I read a really great article last Sunday about an artist called Christian Boltanski. This is a photo of his installation which is running in Paris. Yes, that is a mountain of clothes. He has made up 69 quadrants of clothes as well as the gluttonous jumble of clothes at the top of the room. As well as it being every hoarder's dream, the article gave me pause for thought about the house I'm living in at the moment. Have a look at the article here if you have the time.
Two Summers ago my two sisters and I moved into a house that belonged to our grand aunts. Our grand aunts were also three sisters who had lived together all their lives. So there was an element of a Grimm fairytale about the three of us moving in. Like a sickening game of Here We Go 'Round The Mulberry Bush. But we were immeasurably grateful, all being broke to the ropes and giddy to have the chance to live with each other again.
We swept out the cobwebs, cut the grass, put a new lick of paint on the face of the house and a fresh load of washing out on the line.
And then..we had to address the remnants left behind. The ladies' clothes and hairbrushes, perfume bottles and letters, diaries and photographs and all the in between treasured items which were held on to preciously, wrapped up in layers and layers of old newspapers, made into wallpaper parcels.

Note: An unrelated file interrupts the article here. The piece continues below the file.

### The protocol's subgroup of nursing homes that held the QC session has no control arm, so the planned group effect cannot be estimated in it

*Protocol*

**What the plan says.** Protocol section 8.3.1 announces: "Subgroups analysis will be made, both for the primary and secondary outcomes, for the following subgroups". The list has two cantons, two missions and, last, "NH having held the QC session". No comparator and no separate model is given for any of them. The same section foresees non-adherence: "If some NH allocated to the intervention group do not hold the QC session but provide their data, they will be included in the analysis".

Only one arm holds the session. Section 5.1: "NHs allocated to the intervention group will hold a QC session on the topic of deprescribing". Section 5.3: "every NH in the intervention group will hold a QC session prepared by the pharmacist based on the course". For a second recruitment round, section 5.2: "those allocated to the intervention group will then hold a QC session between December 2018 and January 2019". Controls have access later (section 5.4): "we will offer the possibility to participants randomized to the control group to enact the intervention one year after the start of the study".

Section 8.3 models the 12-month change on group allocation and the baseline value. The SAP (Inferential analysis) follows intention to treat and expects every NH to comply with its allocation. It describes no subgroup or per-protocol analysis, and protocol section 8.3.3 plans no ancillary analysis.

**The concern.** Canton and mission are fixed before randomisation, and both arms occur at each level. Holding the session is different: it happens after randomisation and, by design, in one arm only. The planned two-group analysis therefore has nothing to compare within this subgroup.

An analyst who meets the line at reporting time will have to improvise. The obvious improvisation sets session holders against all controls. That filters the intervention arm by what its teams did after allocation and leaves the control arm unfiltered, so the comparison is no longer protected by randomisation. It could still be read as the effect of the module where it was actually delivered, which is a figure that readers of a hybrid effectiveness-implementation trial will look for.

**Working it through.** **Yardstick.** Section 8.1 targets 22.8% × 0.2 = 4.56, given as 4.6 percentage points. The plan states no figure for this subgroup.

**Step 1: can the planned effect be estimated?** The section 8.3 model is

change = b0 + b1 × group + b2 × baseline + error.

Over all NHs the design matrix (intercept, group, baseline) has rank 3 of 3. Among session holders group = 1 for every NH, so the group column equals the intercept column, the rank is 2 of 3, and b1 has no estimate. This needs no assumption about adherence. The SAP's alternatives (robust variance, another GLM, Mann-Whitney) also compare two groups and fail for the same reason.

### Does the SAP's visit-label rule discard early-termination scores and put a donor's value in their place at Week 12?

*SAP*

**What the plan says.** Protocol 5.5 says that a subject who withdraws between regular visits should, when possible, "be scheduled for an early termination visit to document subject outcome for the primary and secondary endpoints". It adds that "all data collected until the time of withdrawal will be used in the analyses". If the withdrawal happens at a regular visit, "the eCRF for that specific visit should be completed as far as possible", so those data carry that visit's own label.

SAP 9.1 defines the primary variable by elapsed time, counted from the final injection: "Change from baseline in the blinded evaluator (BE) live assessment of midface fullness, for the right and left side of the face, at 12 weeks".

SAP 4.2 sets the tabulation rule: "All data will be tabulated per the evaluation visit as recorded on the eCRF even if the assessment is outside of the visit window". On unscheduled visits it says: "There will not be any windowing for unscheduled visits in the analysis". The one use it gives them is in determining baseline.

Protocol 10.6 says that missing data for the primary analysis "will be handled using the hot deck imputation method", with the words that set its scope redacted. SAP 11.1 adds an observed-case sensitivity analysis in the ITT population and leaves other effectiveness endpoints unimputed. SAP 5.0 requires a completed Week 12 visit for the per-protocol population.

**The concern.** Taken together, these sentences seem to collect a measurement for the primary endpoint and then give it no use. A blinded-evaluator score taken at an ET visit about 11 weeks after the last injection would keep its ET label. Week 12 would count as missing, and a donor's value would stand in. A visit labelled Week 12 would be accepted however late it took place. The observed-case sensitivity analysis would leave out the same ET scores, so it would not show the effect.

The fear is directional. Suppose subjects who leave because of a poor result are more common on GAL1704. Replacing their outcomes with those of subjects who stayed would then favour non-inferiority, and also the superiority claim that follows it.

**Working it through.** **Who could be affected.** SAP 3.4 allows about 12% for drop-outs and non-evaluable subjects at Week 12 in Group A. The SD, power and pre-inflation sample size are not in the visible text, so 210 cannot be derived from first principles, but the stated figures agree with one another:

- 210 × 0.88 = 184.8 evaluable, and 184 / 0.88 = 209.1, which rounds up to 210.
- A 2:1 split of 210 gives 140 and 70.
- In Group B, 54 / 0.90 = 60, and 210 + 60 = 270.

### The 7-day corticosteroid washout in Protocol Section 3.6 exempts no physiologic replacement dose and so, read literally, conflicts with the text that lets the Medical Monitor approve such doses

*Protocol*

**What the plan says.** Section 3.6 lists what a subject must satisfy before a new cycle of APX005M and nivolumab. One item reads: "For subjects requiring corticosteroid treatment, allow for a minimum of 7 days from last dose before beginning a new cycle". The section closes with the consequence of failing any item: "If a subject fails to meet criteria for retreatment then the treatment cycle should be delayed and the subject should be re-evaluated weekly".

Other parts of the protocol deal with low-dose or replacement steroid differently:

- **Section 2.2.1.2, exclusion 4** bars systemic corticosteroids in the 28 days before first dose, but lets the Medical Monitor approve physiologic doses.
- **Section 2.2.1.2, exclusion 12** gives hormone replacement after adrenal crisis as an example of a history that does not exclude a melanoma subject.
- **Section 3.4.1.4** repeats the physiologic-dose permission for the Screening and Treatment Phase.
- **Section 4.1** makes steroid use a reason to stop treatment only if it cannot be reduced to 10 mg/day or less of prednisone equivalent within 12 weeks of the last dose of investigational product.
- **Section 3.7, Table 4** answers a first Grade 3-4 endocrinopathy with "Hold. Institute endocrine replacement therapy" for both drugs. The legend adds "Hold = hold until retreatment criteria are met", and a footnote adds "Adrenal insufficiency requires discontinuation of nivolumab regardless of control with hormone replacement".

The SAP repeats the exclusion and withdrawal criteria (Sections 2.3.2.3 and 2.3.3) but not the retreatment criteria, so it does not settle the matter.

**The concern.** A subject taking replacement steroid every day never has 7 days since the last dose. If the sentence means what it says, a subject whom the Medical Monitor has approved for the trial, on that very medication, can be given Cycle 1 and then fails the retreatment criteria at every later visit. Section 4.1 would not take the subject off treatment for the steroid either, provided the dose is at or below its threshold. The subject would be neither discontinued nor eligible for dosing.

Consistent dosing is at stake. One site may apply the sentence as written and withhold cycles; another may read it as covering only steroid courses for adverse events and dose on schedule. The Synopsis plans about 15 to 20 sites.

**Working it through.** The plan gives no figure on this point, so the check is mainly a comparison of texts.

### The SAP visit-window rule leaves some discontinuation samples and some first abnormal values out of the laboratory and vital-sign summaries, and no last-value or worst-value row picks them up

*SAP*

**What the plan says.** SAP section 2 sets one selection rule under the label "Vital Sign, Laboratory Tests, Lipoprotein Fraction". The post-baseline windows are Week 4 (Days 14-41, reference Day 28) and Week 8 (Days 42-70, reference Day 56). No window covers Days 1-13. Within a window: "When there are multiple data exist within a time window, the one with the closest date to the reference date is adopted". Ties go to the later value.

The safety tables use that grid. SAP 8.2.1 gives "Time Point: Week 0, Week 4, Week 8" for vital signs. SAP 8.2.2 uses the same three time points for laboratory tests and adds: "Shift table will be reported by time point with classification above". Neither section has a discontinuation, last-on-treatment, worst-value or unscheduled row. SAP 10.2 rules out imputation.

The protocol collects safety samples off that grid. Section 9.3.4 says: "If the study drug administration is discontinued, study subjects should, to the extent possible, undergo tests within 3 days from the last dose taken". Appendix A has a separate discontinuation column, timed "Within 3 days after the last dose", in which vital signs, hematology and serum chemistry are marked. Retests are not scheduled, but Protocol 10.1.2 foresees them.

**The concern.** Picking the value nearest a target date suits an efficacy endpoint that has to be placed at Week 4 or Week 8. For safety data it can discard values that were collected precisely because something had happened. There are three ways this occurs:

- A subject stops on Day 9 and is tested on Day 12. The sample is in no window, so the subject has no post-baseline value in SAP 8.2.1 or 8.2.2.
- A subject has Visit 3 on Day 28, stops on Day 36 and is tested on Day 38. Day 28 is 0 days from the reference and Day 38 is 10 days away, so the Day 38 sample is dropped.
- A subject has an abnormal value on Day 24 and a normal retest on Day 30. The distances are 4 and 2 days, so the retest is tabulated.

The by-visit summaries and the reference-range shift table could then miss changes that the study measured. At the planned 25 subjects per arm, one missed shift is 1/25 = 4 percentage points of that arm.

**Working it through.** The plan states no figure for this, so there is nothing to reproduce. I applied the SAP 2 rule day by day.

It was so like our Granny's house, their sister. Their crockery, the formica table, the layout of the house, even the back garden and the carpet protector in the corridor. But particularly, the same impulse to hoard everything, even the elastic band from around a chicken's waist.
A dusty cardboard box, softened with age, would let out a sigh and an all too memorable smell when opened. Letters inside from their brother on the Missions or beautiful John Hinde postcards sent to their mother (our Great grandmother), who had also lived in the house with them.
Laura Cumming, who wrote the article about Boltanski, writes beautifully about the effect such objects can have:
...these objects and images, no matter their provenance, were inevitably powerful for the sympathetic mind can hardly help but reconstruct a life from the smallest and most trivial of relics. Pawned brooches, lost umbrellas, dogeared telephone books with their intensely intimate yet resolutely impersonal listings: your mind would rush in, imagining all these other people in other places. It did not matter that the evidence was meagre, partial, perhaps entirely specious, because the objects themselves were real, had once belonged to real livings beings. That their owners were unknown equated very precisely with the universality of the evidence – a watch, a coat – and the poignant truth that one could only mourn the unknown through an act of the imagination.